How To Plant Black Walnuts


Black walnuts are a flavorful ingredient that many people like to add to breads, cakes and other baked goods. They can also be eaten raw. If you would like to grow and harvest your own black walnut trees (Juglans nigra L.), they are best planted from seed (the walnuts). Black walnut trees prefer full sun and can be planted in the fall or the spring, although most home gardeners have more success when planting them in the fall.

Step 1

Prepare the soil two to three years before planting black walnuts. Till the soil the about 12 to 18 inches deep and incorporate 25 percent of organic matter, such as compost, into the soil. Repeat this in the fall and spring until planting time.

Step 2

Gather the black walnuts when they drop in the fall. It is not necessary to remove the husk or shell.

Step 3

Keep the walnuts dry for a fall planting. Stack the nuts together in a pile--no more than 15 inches high--and in a shady area until you are ready to plant them.

Step 4

Alternatively, stratify the nuts for a spring planting. Set the nuts in a single layer on the ground in an area protected from wind and animals. Then, cover them with 2 inches of moist sand or moist leaves. If necessary, have a second layer of black walnuts, which should be covered with another layer of sand or leaves. Plant the walnuts in early spring before they sprout in the their temporary location.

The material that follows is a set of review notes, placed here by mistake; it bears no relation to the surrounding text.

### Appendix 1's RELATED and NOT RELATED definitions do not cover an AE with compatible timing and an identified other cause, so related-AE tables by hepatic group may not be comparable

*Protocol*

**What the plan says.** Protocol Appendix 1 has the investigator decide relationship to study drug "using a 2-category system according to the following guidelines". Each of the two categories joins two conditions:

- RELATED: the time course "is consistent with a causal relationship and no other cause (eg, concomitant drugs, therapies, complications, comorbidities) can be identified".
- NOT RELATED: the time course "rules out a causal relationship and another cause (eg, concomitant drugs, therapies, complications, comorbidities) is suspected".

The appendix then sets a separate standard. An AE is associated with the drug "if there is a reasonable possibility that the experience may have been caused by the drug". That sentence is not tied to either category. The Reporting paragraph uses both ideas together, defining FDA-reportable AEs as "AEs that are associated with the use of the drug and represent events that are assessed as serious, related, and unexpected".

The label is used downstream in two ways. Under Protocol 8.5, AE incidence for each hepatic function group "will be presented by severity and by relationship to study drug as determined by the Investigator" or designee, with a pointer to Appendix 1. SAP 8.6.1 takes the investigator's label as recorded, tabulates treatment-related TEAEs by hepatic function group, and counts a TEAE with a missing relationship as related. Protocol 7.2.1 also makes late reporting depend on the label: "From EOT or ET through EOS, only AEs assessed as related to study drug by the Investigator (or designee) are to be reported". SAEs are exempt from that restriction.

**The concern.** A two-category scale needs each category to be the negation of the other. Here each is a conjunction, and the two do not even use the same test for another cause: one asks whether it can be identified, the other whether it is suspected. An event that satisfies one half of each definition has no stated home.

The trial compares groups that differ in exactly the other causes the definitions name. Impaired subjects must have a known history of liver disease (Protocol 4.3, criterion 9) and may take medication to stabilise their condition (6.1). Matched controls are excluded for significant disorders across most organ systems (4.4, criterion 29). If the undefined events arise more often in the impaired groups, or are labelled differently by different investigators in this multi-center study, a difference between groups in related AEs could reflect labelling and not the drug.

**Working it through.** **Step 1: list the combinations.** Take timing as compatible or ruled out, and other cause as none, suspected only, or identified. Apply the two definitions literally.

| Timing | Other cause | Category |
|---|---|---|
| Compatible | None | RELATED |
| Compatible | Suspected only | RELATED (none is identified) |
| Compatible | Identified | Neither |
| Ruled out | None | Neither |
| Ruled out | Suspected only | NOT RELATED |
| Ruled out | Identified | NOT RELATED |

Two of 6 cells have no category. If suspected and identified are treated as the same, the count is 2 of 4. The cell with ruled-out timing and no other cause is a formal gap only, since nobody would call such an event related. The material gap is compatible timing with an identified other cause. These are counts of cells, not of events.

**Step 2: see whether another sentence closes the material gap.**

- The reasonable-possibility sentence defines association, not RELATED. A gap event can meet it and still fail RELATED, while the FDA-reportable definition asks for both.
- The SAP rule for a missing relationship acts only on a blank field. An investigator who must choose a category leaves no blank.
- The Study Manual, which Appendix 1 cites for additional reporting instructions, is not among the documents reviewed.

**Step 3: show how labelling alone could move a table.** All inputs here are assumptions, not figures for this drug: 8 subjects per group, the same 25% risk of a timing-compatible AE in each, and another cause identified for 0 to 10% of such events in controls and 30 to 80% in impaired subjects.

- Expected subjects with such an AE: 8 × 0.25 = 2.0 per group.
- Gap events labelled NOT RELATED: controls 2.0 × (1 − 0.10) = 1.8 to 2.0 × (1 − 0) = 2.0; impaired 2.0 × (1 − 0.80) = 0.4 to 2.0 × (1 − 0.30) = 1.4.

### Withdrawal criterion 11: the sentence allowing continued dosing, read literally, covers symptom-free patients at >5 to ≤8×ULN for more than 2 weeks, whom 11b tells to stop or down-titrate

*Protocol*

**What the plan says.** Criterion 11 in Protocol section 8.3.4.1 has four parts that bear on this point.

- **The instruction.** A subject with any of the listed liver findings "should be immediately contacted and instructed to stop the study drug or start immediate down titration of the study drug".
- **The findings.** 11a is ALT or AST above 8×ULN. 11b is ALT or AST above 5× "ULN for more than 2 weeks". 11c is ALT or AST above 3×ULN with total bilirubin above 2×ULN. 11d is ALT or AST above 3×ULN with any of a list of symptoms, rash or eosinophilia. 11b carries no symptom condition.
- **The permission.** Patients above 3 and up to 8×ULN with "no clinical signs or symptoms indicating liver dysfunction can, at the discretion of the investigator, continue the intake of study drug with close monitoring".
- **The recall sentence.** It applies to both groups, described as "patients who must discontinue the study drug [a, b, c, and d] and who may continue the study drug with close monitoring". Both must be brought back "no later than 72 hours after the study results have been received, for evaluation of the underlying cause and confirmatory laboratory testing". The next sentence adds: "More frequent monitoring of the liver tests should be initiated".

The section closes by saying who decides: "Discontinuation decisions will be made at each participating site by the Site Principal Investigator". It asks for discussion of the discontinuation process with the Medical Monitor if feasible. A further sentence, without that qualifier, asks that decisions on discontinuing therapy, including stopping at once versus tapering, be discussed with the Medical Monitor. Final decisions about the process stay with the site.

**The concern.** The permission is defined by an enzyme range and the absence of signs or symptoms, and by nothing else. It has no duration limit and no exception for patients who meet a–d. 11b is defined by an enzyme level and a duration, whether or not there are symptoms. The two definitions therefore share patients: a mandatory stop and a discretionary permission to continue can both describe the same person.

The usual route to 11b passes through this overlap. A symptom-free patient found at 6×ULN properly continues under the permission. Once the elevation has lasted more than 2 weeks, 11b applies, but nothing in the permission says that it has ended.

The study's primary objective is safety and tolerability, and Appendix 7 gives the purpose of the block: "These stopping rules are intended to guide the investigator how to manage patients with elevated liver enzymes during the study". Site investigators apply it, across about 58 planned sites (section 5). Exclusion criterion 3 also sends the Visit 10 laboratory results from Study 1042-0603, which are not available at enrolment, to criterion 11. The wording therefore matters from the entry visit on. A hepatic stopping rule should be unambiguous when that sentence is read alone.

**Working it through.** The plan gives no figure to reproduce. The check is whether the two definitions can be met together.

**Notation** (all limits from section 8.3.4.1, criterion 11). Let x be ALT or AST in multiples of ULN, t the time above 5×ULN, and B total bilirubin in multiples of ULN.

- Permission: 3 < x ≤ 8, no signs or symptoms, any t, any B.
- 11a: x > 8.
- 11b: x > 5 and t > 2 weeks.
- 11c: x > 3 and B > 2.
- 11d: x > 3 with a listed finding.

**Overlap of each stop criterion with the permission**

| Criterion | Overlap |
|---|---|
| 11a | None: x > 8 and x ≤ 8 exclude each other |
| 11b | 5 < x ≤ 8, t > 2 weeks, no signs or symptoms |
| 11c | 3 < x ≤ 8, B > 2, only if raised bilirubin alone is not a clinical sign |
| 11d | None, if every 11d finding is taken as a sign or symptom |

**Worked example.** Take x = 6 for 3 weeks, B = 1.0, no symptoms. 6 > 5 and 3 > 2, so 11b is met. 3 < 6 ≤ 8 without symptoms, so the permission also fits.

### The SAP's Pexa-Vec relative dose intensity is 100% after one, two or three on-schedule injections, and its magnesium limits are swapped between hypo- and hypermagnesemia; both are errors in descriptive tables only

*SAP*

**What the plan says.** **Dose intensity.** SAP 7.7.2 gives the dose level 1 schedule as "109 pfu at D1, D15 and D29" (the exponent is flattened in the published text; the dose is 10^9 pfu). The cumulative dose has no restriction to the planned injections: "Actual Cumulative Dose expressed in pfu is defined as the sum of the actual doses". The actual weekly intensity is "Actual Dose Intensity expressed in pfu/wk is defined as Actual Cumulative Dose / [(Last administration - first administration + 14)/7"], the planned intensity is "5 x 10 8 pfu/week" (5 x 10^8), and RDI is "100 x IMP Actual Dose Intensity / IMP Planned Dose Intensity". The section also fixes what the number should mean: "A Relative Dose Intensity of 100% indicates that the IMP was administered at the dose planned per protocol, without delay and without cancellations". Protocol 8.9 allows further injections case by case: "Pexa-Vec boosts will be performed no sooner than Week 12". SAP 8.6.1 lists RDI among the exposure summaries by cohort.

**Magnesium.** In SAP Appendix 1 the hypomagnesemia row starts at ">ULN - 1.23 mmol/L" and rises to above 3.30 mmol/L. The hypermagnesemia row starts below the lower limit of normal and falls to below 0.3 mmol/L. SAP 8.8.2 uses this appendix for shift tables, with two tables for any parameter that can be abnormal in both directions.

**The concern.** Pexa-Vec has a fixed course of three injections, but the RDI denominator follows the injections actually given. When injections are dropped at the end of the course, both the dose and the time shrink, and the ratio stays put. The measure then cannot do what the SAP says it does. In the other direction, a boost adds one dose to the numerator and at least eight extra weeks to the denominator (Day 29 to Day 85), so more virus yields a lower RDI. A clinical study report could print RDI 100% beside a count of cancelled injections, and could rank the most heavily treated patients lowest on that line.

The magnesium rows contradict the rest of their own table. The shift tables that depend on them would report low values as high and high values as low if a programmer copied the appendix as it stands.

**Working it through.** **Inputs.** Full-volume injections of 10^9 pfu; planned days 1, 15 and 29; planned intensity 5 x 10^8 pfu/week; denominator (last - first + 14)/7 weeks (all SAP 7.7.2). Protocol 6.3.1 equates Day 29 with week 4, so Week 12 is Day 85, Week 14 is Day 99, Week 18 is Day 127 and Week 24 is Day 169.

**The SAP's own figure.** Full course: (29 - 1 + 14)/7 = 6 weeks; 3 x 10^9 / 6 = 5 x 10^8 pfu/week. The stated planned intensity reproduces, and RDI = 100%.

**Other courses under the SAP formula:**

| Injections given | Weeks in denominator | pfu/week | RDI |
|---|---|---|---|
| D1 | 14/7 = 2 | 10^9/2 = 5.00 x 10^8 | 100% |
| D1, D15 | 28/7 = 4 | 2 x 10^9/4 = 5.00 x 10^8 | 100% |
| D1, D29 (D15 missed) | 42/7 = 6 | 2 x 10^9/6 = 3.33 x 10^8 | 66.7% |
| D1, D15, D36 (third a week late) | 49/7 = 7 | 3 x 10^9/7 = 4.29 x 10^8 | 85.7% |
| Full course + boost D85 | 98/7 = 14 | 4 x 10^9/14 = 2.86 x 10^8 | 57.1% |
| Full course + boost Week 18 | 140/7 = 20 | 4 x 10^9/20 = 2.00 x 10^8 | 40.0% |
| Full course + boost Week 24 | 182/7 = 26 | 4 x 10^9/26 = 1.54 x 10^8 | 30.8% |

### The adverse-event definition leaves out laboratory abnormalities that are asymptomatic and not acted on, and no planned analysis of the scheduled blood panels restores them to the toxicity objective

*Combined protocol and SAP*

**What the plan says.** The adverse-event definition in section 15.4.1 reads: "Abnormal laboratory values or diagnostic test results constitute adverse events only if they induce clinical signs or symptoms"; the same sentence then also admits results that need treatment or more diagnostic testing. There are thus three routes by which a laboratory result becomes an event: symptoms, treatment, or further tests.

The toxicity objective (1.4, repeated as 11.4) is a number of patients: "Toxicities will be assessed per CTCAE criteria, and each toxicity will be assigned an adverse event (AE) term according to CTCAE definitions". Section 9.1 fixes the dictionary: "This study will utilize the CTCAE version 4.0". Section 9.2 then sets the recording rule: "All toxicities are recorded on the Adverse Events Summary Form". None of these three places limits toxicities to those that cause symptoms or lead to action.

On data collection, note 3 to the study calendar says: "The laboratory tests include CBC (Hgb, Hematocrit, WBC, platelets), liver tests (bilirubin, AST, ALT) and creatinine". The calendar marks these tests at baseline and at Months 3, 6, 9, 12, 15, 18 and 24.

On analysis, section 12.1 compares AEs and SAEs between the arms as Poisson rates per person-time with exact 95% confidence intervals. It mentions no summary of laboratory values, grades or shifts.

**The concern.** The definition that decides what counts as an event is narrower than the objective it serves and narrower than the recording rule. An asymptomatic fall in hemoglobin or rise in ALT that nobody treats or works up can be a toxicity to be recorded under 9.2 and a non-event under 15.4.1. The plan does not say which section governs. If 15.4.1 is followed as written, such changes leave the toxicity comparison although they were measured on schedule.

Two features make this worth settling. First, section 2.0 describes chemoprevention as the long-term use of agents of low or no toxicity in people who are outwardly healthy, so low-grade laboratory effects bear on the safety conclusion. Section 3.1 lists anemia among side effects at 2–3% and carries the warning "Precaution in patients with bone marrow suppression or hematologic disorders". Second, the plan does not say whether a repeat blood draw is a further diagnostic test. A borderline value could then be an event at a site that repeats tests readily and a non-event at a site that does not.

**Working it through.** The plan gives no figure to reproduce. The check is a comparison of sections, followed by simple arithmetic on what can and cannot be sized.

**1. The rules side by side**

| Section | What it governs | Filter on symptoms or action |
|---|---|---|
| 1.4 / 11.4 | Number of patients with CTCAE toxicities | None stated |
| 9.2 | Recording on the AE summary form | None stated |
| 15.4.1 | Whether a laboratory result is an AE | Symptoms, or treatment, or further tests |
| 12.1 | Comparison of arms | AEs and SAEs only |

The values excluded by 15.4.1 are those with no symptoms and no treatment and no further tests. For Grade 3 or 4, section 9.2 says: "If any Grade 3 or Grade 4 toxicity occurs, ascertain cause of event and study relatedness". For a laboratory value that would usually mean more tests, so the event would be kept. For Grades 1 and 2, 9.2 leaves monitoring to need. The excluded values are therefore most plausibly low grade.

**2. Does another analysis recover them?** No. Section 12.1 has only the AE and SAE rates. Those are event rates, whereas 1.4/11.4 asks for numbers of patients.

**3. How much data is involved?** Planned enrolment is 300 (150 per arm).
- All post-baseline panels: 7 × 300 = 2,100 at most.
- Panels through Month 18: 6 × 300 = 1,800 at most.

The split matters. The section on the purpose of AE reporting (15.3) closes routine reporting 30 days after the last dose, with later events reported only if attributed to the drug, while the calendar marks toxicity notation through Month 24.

Step 5

Plant the walnuts 4 inches deep. If you are planting more than one walnut, use your hoe to create a 4-inch trench (also called a furrow). Space walnuts at least 4 feet apart and trenches 10 feet apart from one another. Alternatively, to grow a clump of walnut trees, evenly plant 6 to 10 walnuts in an area that is 16 to 18 feet in diameter.

Step 6

Backfill the soil with your hoe to cover the walnuts with about 2 inches of soil. Do not level the soil with the ground so it will hold excess water after rainfalls and waterings. Black walnuts like lots of water.

Step 7

Water your seeds with about 2 inches of water and keep the soil moist at all times, watering them well when rainfall is scarce.

Tips and Warnings

  • Black walnuts produce a toxin called juglone. Some plants, such as tomatoes and rhododendrons, are sensitive to juglone and could die. Juglone is produced mostly from the tree's roots, buds and walnut husks. For this reason, plant the tree away from sensitive plants and clean up the walnuts and buds as they drop.

Things You'll Need

  • Tiller
  • Organic matter
  • Moist sand or leaves
  • Hoe
  • Water


  • Kansas State Agricultural College: How to Grow Black Walnuts
  • United States Department of Agriculture: Black Walnut
Keywords: plant black walnut, grow black walnut, trees, Juglans nigra

About this Author

Melissa Lewis graduated from the University of Maryland Baltimore County and is a former elementary classroom teacher and media specialist. She has written over 20 episodes for the radio drama entitled "A Work in Progress." She also writes for several online outlets, including Gardenguides, Travels and Examiner, and is currently finalizing a movie script to be filmed in 2010.